JI KANG (223–262), sometimes referred to as XI KANG, courtesy name
SHUYE, was a Chinese writer, poet, Taoist philosopher, musician and
alchemist of the
Three Kingdoms period. He was one of the Seven Sages
of the Bamboo Grove who engaged in separating themselves from the
dangerous political situation of third century China in favour of
devoting themselves to a life of art and leisure.
Ji Kang is noted as
an author and famous for having been a composer and zither-player.
* 1 Life
* 2 See also
* 3 References
* 4 External links
As a thinker,
Ji Kang wrote on longevity, music theory, politics and
ethics. Among his works were Yangsheng Lun (Essay on Nourishing Life),
Shengwu Aile Lun (on the Absence of Sentiments in Music), Qin Fu (A
Composition on the Qin ), and Shisi Lun (Discourse on Individuality).
As a musician,
Ji Kang composed a number of solo pieces for the qin .
Ji Kang was highly critical of
Confucianism and challenged many
social conventions of his time. As such, he was considered scandalous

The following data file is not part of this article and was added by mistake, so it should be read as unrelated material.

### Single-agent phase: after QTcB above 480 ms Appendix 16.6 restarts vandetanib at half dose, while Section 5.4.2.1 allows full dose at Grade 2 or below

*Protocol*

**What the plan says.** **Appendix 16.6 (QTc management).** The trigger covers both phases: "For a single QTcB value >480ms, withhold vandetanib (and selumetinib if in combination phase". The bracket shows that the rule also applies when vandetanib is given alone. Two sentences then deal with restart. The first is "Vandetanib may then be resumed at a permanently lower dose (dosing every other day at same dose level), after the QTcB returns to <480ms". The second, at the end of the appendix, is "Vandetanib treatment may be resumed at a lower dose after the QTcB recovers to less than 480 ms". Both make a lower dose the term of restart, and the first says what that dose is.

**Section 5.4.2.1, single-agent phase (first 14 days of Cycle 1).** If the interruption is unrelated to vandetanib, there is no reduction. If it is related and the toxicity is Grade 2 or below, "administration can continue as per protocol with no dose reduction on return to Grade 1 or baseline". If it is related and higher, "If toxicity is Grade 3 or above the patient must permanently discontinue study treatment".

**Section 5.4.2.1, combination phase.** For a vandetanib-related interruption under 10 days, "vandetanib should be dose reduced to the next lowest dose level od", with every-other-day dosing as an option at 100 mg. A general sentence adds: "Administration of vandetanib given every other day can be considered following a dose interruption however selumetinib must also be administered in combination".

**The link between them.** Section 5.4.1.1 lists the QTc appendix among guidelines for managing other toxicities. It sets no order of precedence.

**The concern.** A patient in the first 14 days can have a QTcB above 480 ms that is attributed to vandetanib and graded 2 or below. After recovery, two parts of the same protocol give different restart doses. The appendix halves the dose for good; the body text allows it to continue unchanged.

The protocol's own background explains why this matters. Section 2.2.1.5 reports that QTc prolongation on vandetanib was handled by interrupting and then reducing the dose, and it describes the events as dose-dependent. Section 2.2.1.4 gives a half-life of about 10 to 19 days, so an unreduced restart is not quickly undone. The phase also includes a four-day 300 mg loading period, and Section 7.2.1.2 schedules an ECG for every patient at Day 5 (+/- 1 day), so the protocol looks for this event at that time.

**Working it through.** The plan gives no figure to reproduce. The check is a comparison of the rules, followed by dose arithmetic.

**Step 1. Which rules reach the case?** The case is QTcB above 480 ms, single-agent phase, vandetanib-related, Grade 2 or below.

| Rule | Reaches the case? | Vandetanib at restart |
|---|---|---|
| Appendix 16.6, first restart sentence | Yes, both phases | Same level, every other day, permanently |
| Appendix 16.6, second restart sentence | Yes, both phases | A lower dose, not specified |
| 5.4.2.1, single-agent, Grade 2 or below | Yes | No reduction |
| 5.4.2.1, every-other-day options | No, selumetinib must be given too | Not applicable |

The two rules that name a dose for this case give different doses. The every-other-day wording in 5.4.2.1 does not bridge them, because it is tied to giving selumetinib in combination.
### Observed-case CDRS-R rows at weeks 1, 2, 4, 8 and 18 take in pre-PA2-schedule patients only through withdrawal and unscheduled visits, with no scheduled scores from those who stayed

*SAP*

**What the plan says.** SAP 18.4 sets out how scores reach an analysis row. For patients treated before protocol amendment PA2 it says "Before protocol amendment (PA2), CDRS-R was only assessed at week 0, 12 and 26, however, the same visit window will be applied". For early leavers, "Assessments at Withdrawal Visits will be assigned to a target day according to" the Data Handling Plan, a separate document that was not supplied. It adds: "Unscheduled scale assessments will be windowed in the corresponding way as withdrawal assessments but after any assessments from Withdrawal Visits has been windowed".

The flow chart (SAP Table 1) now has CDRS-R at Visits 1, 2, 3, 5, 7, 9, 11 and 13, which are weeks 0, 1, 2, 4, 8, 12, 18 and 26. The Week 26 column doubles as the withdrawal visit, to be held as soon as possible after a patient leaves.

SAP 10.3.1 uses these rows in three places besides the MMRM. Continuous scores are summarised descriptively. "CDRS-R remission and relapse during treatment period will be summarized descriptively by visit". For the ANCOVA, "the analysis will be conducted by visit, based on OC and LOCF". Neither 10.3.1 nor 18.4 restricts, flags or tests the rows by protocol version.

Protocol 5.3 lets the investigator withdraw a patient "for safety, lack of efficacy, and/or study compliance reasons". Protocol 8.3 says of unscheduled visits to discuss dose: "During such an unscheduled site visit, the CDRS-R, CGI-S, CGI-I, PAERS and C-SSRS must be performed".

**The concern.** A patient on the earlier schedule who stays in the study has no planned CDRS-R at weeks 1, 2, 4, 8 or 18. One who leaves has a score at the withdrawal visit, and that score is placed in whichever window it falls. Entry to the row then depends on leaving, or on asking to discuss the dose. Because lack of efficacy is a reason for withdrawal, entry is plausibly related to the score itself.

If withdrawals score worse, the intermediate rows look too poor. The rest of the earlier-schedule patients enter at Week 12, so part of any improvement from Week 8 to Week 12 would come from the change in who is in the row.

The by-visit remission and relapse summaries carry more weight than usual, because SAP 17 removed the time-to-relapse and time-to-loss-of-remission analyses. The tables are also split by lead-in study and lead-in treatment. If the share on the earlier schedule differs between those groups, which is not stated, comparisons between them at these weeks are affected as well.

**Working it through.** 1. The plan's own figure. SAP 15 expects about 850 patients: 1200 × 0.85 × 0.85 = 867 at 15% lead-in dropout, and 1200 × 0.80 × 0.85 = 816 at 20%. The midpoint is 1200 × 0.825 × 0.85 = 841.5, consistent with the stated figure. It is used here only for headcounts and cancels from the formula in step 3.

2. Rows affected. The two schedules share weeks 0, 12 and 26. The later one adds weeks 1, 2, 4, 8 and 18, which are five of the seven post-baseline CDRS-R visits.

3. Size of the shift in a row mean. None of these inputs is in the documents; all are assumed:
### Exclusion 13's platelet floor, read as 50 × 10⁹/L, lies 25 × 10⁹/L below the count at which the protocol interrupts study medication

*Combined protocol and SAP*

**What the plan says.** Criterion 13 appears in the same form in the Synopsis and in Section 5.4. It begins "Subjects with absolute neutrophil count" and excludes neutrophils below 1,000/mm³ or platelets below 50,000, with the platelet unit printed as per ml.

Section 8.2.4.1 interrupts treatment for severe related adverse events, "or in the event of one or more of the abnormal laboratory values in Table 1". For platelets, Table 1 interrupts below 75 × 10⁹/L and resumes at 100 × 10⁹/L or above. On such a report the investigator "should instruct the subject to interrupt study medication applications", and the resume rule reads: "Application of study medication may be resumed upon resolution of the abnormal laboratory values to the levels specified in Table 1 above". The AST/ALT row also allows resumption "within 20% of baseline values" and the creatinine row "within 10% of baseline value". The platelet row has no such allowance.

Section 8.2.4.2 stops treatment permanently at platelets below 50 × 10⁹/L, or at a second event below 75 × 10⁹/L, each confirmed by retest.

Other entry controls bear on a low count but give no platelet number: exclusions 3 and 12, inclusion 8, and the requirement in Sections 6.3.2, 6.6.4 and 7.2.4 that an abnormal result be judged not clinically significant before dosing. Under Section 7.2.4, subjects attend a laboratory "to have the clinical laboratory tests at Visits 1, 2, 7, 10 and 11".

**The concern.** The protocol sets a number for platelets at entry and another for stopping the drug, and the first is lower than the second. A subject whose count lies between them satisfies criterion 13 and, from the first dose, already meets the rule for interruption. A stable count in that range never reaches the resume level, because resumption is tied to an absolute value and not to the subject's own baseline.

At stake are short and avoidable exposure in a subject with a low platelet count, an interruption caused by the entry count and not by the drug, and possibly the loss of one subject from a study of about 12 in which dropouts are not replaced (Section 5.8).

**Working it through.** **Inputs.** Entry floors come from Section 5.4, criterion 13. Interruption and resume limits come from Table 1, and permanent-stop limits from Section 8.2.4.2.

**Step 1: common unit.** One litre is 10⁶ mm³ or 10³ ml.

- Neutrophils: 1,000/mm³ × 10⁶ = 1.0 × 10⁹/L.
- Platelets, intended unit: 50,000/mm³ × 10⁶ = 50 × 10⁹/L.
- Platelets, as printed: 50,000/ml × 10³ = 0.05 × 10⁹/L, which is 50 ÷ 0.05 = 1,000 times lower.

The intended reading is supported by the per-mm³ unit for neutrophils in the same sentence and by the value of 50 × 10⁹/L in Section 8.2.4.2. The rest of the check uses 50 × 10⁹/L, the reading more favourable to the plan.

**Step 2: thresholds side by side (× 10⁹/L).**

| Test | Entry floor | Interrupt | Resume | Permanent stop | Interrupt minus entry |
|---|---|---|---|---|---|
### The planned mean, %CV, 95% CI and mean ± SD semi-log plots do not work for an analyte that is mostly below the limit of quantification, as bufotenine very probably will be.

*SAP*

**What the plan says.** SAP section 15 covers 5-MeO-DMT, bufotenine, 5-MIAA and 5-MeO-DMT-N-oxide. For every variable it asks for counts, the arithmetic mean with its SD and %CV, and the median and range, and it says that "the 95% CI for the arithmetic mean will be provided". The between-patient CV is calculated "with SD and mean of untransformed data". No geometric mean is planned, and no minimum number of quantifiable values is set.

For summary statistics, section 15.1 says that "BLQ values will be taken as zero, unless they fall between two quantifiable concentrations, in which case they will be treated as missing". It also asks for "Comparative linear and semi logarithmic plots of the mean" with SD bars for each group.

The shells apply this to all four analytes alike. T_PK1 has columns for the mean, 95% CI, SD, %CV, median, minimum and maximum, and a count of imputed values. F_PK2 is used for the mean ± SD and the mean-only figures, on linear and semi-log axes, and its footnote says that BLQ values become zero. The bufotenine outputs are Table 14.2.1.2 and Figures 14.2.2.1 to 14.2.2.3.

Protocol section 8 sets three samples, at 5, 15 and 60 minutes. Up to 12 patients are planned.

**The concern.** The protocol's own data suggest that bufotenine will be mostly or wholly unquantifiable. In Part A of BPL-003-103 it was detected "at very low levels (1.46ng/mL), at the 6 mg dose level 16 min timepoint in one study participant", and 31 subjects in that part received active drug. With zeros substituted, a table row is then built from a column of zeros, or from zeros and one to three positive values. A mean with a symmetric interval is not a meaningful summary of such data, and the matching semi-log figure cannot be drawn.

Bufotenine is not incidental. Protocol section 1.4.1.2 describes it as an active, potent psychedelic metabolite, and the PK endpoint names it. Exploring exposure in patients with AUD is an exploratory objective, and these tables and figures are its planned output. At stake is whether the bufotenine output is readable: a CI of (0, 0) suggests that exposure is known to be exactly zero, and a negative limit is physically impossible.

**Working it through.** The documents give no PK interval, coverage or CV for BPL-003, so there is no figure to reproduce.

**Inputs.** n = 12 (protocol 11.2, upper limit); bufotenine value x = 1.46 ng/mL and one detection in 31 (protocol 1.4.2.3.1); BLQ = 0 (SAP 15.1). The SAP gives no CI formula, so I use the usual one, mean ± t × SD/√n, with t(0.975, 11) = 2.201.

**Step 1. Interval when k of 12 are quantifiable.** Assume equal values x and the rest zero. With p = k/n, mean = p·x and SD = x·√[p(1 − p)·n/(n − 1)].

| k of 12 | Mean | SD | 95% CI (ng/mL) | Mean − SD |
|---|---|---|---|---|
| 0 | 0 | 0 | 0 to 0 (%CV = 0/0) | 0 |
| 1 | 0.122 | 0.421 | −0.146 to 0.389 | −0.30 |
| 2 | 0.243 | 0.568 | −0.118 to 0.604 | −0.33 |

and seditious. He married Cao Cao's granddaughter (or
great-granddaughter according to some).
Ji Kang assumed a post under
Cao Wei state, but was not particularly interested in government
work. When the regent
Sima Zhao came to power, he intended to grant Ji
Kang a position as a civil official. However,
Ji Kang was
uncooperative and behaved insolently towards
Zhong Hui , whom Sima
Zhao sent to convey his offer. Later, one of Ji Kang's friends was
imprisoned after being framed.
Ji Kang defended him and testified in
his case, and was also sent to jail as a result. Following Zhong Hui's
Sima Zhao sentenced
Ji Kang to death. 3,000 scholars signed a
petition to release him, but the appeal was denied. Before his
Ji Kang asked for his zither and played his swan song, the
famous guqin masterpiece Guangling san, which music is presumed to be
List of Chinese authors
Ji Kang in contemporary art